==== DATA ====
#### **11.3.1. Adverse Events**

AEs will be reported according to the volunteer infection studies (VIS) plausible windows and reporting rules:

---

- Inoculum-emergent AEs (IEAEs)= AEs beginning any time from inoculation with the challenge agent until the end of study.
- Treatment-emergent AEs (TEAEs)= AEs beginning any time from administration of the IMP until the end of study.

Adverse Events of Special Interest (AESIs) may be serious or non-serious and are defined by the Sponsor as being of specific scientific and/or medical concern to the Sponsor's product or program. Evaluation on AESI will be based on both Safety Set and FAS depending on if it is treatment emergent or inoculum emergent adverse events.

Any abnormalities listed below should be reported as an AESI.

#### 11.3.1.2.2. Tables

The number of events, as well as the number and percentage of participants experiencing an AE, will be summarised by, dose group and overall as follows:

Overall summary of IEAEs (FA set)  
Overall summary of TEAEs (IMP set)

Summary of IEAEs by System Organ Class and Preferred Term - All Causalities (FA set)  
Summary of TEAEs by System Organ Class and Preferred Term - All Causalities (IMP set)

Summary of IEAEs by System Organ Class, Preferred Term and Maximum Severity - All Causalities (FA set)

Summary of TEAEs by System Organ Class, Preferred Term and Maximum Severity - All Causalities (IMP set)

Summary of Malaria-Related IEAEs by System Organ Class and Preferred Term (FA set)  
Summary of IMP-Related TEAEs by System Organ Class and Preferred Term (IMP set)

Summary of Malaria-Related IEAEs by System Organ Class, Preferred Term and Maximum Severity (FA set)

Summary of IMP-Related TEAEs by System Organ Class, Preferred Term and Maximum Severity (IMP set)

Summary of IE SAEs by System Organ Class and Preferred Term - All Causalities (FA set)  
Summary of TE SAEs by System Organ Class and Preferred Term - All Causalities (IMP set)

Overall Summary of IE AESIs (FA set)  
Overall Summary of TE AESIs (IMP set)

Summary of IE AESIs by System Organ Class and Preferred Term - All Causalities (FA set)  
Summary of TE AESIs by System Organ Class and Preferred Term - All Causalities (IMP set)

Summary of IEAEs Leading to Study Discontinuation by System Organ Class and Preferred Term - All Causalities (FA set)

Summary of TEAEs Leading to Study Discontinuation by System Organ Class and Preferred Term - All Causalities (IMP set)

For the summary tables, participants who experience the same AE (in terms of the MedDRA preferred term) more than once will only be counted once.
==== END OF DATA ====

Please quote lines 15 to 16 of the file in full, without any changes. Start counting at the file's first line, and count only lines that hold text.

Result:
Summary of TEAEs by System Organ Class, Preferred Term and Maximum Severity - All Causalities (IMP set)

Summary of Malaria-Related IEAEs by System Organ Class and Preferred Term (FA set)  